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Phoronix Test Suite

OpenBenchmarking.org

Xonotic 0.6 Offers Impressive Game Improvements

Gaming

Published on 09 March 2012 11:45 AM EST
Written by Michael Larabel in Gaming
6 Comments

The open-source Xonotic gaming community has released version 0.6.0 of their DarkPlaces-powered Nexuiz-forked game. Xonotic 0.6.0 offers up some mighty improvements as Xonotic nears version 1.0.

In celebration of Xonotic's second birthday (the Nexuiz fork began in March of 2010), Xonotic 0.6.0 was released to succeed the earlier 0.5 revision that was made available six-months ago. Xonotic 0.6 provides ClientSide QuakeC networked players, Xonotic player statistics, sRGB lightmap rendering, four new maps, new weapon models, a new game mode, and much more.

The client-side networked players (ClientSIde QuakeC) is set to improve Xonotic's performance while opening up new possibilities for gamers. The sRGB lightmap rendering is enabled by default and will result in more natural and realistic lighting and shadows.

The new Xonotic game mode is called Sandbox, which allows for "[using] your imagination to create funny scenes with the playermodels, add your own ones, and share them with your friends, even online! This can also be very useful for development, or easily trying new things without hacking the code or opening up a map to edit it. Though Sandbox is currently still a bit limited, expect new features coming to it later!"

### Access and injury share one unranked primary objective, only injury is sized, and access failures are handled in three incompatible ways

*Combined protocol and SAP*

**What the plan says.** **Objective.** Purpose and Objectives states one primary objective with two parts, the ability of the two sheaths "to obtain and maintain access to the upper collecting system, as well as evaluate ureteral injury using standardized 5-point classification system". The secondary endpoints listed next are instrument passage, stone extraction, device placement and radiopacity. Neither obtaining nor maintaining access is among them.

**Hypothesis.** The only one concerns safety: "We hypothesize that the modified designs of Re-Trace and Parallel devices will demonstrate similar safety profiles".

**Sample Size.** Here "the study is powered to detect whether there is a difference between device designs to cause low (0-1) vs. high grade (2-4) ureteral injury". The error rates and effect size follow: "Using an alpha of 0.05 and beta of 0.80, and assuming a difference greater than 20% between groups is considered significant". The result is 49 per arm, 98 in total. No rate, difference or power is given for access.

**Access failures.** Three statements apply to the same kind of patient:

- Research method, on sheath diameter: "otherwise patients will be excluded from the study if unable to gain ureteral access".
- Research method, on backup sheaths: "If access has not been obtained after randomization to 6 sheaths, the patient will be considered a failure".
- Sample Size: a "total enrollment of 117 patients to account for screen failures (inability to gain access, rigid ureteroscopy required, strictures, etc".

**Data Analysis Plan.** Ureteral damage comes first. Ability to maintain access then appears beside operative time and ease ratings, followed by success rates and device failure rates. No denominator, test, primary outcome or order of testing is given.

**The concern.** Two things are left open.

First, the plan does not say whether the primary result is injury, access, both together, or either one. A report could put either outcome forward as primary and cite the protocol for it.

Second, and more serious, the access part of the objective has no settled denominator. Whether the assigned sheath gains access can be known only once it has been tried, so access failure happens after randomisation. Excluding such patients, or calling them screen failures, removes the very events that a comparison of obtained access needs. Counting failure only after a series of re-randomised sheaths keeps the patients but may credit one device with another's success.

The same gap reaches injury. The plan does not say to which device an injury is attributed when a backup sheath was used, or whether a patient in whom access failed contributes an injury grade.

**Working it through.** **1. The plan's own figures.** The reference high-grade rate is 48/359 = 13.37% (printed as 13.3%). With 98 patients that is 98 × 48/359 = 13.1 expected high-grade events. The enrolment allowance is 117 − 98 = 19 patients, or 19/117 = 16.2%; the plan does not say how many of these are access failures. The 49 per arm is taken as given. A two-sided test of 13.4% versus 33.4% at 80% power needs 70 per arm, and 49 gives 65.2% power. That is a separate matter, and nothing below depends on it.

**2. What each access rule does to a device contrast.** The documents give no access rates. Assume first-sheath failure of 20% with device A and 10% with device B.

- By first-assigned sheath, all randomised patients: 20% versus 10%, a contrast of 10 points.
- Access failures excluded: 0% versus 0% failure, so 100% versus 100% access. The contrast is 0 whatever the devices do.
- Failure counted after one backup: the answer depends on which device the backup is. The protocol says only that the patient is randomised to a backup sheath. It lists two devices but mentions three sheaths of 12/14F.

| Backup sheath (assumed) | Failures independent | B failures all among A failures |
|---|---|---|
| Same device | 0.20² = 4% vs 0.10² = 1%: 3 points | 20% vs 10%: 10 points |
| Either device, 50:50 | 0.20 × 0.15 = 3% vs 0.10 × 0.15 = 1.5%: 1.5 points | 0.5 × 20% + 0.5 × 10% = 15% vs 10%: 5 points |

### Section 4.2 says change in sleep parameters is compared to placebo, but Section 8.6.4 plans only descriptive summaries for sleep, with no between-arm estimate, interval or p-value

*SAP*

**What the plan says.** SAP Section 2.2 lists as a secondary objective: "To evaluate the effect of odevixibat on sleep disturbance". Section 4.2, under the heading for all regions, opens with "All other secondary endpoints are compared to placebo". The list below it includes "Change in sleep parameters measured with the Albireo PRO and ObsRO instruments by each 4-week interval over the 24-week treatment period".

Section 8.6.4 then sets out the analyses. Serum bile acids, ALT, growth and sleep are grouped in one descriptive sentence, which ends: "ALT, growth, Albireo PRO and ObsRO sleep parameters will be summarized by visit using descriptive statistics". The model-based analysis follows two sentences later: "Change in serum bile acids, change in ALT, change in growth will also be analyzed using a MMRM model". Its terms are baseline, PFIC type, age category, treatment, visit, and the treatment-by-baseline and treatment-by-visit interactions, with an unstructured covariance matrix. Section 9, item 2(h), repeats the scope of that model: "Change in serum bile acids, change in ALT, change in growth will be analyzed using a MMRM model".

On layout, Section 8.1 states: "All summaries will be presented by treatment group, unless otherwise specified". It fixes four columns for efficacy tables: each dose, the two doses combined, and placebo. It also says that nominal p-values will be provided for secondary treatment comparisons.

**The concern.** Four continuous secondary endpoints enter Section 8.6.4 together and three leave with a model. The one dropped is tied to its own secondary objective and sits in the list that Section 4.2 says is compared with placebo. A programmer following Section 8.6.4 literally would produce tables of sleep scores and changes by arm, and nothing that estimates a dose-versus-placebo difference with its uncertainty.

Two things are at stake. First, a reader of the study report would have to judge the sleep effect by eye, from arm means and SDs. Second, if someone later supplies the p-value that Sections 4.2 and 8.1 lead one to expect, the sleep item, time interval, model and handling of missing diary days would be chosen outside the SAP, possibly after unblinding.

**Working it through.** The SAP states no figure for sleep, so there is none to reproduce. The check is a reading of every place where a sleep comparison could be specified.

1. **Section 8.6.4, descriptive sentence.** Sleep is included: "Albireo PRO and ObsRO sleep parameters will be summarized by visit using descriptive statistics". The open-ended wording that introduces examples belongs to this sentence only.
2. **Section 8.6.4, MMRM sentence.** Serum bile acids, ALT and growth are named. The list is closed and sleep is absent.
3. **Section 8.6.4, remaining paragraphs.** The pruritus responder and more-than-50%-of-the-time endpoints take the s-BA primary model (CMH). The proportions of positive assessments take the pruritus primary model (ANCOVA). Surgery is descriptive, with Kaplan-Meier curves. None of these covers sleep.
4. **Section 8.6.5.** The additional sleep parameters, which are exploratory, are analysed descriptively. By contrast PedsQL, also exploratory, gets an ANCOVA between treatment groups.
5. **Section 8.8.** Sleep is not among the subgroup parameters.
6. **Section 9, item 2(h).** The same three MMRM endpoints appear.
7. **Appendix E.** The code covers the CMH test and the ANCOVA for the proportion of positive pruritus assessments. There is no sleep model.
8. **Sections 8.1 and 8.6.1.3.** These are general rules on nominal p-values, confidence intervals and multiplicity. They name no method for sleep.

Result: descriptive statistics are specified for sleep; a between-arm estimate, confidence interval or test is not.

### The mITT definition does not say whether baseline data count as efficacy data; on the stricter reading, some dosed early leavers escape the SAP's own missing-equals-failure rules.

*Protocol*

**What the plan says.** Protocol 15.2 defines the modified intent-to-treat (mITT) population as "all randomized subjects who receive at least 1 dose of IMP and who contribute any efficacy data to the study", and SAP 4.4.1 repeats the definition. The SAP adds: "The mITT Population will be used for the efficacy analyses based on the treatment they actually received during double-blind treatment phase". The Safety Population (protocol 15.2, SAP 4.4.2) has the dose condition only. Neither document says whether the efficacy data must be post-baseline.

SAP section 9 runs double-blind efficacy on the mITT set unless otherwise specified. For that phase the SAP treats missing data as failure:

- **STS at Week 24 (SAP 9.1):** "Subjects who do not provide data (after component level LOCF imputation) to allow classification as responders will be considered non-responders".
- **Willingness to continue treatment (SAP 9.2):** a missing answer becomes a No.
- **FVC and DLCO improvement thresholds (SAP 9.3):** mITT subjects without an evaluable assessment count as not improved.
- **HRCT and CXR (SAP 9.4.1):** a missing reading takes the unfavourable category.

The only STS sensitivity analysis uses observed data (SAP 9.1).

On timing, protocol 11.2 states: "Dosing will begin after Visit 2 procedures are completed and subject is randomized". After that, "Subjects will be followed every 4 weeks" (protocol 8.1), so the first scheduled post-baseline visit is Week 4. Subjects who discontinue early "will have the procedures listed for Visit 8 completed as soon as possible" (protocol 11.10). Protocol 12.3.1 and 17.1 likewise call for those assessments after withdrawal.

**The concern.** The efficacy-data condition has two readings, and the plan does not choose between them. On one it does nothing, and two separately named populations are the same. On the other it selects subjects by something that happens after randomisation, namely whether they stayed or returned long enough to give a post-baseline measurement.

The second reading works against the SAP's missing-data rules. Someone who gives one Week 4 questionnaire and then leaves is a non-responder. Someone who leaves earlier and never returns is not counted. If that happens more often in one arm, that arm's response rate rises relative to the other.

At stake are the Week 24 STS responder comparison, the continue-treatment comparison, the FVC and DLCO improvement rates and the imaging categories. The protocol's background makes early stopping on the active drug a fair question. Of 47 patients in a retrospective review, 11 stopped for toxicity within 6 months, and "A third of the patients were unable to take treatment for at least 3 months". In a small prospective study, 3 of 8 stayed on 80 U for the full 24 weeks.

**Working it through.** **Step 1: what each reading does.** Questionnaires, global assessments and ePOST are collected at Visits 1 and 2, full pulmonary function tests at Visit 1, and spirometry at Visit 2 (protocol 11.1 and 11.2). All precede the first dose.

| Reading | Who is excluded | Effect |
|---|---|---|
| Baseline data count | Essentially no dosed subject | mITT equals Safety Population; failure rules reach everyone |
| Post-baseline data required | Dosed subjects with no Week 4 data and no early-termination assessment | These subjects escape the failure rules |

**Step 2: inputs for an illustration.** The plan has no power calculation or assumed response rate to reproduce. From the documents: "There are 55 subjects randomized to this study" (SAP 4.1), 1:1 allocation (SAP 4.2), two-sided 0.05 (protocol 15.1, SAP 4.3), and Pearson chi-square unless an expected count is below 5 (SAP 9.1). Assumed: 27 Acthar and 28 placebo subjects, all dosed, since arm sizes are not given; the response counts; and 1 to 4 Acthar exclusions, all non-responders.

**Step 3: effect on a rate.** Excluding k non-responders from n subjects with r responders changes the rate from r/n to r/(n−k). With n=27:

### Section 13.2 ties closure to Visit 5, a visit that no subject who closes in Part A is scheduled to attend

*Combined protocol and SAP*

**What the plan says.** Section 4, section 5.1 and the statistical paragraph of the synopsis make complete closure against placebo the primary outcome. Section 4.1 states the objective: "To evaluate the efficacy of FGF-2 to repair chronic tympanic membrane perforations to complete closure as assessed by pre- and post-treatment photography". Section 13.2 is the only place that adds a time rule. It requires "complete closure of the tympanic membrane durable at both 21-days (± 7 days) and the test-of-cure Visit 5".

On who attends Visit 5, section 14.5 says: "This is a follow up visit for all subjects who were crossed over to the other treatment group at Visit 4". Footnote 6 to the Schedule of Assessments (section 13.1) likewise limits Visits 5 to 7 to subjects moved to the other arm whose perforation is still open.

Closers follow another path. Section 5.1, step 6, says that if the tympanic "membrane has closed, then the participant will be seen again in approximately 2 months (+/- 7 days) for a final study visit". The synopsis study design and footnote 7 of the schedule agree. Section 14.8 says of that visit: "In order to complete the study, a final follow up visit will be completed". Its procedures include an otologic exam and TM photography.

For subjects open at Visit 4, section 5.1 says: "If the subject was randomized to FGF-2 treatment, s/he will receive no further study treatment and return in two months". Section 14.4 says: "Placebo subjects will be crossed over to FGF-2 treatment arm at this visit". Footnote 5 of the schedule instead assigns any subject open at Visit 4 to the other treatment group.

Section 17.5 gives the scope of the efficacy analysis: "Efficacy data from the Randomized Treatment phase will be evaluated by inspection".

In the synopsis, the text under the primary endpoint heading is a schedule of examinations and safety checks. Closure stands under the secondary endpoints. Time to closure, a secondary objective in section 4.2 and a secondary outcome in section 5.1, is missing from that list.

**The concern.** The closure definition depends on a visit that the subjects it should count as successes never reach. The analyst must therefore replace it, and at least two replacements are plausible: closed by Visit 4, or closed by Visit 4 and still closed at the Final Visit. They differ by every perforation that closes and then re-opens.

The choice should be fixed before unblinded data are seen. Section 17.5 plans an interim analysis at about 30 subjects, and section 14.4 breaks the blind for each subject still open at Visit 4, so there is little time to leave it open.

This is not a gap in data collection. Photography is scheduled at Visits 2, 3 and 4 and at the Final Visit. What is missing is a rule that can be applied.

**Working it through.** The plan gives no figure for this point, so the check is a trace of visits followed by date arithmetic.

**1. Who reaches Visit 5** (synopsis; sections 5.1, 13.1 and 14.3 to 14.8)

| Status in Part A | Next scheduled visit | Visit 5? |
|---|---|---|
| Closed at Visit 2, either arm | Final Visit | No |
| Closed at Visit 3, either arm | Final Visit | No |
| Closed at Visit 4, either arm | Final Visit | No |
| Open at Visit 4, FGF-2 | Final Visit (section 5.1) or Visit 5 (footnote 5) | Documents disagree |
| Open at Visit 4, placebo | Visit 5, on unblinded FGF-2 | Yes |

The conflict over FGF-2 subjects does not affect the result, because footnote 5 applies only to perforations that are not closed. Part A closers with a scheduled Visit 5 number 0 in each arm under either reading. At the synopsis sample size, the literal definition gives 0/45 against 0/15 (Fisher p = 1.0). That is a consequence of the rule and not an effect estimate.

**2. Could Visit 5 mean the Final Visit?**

Find additional details at Xonotic.org or to download the 1GB multi-platform (Linux, Windows, Mac OS X) open-source game.

The Xonotic test profile has already been updated against the Xonotic 0.6.0 upstream release for OpenBenchmarking.org and the Phoronix Test Suite.

About The Author
Michael Larabel is the principal author of Phoronix.com and founded the web-site in 2004 with a focus on enriching the Linux hardware experience and being the largest web-site devoted to Linux hardware reviews, particularly for products relevant to Linux gamers and enthusiasts but also commonly reviewing servers/workstations and embedded Linux devices. Michael has written more than 10,000 articles covering the state of Linux hardware support, Linux performance, graphics hardware drivers, and other topics. Michael is also the lead developer of the Phoronix Test Suite, Phoromatic, and OpenBenchmarking.org automated testing software. He can be followed via and or contacted via .
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